This past weekend, as I was decompressing from the work week, it felt strange to recognize that even though I’d taught for six full days of the nascent fall semester, I had yet to teach a full week. Colleges set their schedules differently — I’m still getting used to the much longer winter breaks here in Wisconsin, presumably to keep us all inside for most of January, when the cold weather and roads can be incredibly dangerous — and state law requires that we start in September here, as opposed to the mid-August starts I grew accustomed to in Ohio and Michigan, both as an instructor and as a student. One quirk this creates is that when Labour Day falls later in the month, our term can start in the middle of a week, then immediately go into a three-day weekend because of the holiday, and not give us a normal five-day week until the middle of September. I just taught my first Monday of the semester today, and I’ve still yet to experience what a full week of teaching this semester will feel like. (In addition to teaching a full load of credit-bearing classes this semester, I’m also doing another round of my creativity workshop on Saturdays this semester, so I’ve got my hands full with stuff to do.)
From what I’ve experienced so far this semester, though, I can tell that this will be a difficult one. It’s not just that the previous year of pandemic teaching created its own set of problems to be overcome, along with habits that may or may not need to be broken in our current course modalities; in addition to all those things, we are still all trying to figure out this “new normal” we’re a part of. Our campus is requiring masks be worn inside at all times (except for drink/food consumption) through at least the end of the calendar year, and not only does this complicate my ability to “read the room” when I’m teaching by looking at my students’ faces, but putting names to faces was always one of my weaknesses as an instructor. At least Zoom rooms alleviated this concern by putting names below each face in all the little windows, but now I’m not only struggling without those names, but I only have half-faces to go off in my classrooms. Given the importance of making students feel valued as individuals, I desperately need to devise new ways of identifying students on campus, and so far I’m not having much luck figuring that puzzle out.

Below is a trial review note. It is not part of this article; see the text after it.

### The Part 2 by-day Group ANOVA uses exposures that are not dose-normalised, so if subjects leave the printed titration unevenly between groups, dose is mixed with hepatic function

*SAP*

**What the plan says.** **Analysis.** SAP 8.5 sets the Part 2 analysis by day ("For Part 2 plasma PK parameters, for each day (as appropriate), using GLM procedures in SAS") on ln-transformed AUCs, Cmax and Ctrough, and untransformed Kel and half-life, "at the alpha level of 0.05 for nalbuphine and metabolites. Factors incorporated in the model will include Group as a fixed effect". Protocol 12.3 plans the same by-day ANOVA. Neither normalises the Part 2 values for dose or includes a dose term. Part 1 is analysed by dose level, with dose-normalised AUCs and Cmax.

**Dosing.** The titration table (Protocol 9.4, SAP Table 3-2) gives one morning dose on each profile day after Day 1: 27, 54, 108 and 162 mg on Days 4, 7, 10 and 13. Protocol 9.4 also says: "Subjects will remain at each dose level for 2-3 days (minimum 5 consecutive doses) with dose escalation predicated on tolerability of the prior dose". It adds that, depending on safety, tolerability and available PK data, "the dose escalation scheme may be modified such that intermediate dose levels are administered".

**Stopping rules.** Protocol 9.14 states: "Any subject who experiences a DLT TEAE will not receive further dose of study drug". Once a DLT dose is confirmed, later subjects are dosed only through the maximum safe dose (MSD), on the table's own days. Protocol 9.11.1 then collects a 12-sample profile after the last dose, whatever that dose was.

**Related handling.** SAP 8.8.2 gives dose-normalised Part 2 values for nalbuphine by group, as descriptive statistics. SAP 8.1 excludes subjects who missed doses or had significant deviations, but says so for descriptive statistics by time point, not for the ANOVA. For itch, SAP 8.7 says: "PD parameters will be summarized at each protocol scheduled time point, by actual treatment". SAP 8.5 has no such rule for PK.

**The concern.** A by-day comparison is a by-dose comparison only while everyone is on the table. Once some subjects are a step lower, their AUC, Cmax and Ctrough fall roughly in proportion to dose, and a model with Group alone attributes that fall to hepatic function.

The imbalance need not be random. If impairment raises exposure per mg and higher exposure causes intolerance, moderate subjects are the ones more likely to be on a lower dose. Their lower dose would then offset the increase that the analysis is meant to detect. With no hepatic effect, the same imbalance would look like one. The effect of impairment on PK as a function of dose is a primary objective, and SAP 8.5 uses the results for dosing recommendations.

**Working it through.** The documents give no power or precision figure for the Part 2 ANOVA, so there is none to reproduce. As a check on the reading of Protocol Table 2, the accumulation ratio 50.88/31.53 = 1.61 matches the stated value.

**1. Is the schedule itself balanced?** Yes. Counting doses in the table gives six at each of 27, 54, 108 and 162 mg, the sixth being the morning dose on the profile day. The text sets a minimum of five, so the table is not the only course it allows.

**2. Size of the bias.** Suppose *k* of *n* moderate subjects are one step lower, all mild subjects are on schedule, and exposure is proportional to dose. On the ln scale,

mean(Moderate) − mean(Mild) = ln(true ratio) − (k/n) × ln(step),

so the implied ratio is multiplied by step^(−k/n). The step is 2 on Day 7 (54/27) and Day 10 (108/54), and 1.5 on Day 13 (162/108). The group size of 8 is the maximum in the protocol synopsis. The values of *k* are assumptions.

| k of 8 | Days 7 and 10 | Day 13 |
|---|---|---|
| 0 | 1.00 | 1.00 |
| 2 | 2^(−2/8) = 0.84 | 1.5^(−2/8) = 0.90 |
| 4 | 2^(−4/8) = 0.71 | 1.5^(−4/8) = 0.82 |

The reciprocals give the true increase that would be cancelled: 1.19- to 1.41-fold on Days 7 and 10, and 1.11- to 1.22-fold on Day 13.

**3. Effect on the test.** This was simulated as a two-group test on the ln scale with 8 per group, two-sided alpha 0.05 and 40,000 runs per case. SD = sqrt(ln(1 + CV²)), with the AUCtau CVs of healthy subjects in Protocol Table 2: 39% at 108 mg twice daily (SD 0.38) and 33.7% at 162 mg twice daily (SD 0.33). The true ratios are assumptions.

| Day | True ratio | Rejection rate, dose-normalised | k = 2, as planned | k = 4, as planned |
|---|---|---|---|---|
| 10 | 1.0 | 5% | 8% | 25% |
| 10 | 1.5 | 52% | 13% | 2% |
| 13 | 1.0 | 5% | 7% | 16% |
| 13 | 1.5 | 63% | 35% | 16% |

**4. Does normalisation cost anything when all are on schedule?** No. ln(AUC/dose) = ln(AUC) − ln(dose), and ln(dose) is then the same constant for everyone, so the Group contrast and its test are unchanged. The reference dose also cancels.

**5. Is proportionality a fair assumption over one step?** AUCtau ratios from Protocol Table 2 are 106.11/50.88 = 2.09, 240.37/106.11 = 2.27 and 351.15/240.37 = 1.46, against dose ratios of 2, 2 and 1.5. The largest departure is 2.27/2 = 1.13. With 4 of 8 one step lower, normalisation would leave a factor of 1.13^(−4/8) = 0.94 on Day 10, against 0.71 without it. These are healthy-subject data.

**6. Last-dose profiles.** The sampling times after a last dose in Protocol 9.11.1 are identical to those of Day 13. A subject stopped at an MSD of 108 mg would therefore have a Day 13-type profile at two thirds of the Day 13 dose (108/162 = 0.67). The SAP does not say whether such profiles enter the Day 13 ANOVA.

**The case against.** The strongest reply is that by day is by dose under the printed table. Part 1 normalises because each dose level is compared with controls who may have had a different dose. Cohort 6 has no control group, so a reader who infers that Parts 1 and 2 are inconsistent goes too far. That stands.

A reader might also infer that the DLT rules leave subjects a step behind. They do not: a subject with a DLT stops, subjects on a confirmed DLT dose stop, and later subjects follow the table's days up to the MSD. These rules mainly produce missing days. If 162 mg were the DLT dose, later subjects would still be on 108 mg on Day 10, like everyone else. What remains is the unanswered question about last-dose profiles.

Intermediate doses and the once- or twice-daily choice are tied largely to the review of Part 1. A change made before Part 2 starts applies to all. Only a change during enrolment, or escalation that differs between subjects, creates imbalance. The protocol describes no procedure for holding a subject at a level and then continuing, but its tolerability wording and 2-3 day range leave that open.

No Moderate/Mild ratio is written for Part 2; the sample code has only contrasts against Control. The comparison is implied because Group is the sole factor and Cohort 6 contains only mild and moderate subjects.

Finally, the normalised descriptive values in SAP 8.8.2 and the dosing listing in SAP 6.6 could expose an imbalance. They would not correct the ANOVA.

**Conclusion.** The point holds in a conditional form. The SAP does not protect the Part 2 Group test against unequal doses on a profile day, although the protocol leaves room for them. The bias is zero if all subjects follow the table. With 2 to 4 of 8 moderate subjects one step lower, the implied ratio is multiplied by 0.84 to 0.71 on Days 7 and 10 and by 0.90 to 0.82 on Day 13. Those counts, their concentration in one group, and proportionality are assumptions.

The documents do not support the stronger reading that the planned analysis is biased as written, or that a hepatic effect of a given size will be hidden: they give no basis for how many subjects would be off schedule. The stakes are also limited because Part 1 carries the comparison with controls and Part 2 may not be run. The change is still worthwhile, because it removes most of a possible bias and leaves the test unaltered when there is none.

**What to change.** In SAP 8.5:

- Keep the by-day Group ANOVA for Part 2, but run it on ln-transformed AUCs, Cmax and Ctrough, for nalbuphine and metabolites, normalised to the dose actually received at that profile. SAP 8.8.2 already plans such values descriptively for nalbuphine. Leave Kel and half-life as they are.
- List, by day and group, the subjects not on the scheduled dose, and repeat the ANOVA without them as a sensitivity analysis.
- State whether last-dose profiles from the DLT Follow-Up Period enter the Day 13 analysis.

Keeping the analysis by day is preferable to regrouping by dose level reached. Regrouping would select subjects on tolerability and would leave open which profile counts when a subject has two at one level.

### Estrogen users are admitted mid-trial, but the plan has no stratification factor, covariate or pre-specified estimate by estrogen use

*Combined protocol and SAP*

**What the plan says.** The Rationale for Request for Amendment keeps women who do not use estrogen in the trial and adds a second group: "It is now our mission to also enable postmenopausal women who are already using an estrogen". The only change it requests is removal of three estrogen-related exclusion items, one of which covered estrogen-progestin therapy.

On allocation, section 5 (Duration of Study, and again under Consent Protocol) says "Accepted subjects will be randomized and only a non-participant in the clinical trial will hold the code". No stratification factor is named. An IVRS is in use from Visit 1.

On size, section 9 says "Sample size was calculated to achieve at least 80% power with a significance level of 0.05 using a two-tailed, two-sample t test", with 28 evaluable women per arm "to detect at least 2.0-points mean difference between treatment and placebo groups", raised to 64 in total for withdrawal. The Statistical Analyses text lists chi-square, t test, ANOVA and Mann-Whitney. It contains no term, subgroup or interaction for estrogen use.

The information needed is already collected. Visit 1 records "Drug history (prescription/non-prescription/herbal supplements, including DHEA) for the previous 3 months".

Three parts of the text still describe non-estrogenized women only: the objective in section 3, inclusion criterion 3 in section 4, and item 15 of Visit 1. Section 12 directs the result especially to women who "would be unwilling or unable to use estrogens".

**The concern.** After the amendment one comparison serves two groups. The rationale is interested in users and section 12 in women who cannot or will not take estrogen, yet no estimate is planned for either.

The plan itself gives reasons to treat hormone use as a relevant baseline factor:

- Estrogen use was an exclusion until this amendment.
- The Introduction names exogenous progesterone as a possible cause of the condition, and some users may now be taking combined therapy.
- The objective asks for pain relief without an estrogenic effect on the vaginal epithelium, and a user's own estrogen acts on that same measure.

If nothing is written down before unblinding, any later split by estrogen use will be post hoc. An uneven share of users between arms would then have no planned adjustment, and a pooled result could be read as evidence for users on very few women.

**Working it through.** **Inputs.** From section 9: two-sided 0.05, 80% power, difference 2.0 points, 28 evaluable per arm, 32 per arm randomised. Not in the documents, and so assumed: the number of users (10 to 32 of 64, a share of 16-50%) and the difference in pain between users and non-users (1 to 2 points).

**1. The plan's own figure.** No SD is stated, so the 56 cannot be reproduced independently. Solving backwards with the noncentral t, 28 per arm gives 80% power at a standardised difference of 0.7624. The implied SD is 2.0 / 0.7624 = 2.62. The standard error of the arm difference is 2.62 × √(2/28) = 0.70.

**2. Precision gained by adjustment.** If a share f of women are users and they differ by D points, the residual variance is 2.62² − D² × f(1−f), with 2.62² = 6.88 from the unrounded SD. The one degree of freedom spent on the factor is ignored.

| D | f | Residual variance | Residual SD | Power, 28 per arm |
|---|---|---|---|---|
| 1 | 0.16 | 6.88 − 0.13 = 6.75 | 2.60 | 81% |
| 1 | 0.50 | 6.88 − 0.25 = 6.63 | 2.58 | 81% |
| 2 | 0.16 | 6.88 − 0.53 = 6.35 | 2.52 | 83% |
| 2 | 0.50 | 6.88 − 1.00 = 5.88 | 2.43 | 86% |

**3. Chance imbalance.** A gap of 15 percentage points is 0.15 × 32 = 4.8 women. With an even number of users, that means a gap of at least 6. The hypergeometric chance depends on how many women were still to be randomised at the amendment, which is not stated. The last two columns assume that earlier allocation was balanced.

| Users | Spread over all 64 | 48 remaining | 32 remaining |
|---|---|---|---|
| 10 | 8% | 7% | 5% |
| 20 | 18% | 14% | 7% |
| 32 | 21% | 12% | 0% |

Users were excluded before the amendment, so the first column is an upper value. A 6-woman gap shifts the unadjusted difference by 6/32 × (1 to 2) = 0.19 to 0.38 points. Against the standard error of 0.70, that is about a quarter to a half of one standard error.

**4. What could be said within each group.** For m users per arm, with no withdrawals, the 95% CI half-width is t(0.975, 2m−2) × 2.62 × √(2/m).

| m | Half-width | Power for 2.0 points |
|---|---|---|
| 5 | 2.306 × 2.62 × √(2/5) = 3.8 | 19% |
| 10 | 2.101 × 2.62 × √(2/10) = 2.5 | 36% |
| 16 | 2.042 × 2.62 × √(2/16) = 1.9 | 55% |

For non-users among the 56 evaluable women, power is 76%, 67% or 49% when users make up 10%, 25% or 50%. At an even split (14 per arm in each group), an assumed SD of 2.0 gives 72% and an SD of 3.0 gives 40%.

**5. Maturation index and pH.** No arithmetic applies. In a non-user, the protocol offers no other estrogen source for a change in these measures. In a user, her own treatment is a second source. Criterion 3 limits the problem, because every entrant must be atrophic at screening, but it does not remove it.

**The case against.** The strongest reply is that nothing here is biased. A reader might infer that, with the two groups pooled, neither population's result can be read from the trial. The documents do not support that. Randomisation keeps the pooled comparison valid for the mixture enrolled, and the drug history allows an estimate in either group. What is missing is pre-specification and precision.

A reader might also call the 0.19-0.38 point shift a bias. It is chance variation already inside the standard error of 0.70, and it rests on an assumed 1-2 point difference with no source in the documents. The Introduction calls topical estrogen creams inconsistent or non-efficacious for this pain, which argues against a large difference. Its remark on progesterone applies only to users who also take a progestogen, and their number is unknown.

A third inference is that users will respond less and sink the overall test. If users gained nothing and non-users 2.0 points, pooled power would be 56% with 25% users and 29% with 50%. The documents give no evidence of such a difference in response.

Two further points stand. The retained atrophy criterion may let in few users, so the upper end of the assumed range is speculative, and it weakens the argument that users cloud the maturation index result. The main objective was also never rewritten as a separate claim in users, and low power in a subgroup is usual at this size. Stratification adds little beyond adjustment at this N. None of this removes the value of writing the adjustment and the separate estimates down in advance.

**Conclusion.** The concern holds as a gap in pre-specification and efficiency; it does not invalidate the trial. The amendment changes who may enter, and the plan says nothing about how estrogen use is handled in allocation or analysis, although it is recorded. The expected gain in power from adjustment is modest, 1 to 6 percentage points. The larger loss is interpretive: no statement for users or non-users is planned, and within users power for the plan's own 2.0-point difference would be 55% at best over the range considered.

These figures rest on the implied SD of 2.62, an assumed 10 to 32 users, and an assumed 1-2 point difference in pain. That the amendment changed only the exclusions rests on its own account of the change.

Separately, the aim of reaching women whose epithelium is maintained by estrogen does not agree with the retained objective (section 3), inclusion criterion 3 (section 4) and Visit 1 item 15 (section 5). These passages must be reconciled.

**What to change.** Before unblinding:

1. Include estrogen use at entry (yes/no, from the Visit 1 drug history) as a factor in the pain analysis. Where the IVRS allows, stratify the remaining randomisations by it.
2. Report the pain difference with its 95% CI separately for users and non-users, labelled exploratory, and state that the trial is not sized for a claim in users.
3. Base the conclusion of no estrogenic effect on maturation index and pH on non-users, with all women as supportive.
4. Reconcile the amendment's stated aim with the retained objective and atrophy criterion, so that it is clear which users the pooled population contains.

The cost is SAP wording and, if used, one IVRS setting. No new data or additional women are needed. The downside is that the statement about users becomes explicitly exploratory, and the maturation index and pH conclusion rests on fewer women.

Perhaps more importantly, the energy demands of in-person teaching are proving to be very difficult to readjust to. Teaching in any modality can be an enormous drain, and for the past year and a half I’d gotten used to being able to flop down onto my bed — literally in arm’s reach of the desk where I’m typing these words right now — whenever I needed to when I wasn’t teaching. My office on campus may have beanbag chairs to help me relax, but it’s not the same as being in my bedroom here, a few feet away from my kitchen (and its many cheap sources of caffeine and sugar), with so many reminders of my early years surrounding and comforting me. This doesn’t even account for the physical demands of moving around a classroom, and how much larger those have become after being even more sedentary than usual since the start of the COVID-19 pandemic; I did not get enough exercise in the past eighteen months, and I’m paying the price for that now (and I know that I have no one but myself to blame for that).
On top of all that, there is still the mental drain of the tremendous uncertainty we’re all living through right now. I’m seeing new stories of escalating COVID-19 diagnoses in young people almost every day, and the ongoing concern over the possibility of transmissions on campus is very much palpable. Even with all the testing and monitoring being done on our campuses, that fear of becoming infected by a breakout before it’s caught is still there, and as more and more cases of breakthrough COVID get reported on, the question of how much longer the burdens of social distancing and such will continue becomes harder and harder to answer. Even if we don’t act on our feelings in irrational ways, all of us are suffering from pandemic fatigue, at least to some extent, and it’s clear that this pandemic isn’t going to go anyway in the near future.
Many of us were already feeling that we were just trying to survive from day to day for a long time before this pandemic began, but that statement feels even more true now, and for far more people than was the case eighteen months ago. In the end, maybe that’s all we can do here. I’m trying to do my best for my students each and every day, but with the return to in-person learning this semester and the ongoing efforts to define (and adapt to) whatever the “new normal” winds up being, the amount of work required to perform the day-to-day requirements of teaching continues to grow. I know that this isn’t any easier for my co-workers or my students, so the burden continues to be on me to lead by example, and to put forth the same kind of effort I wish to receive from everyone else around me, but I can’t deny that putting that effort forth feels a lot different than it did before the pandemic. Maybe we’ll all adjust to this “new normal” as the semester goes on, but this is probably going to be one of the biggest challenges that all of us involved in higher education, from administrators to instructors to students, have to deal with in our lives. At least the five-day weeks will become regular from this point forward.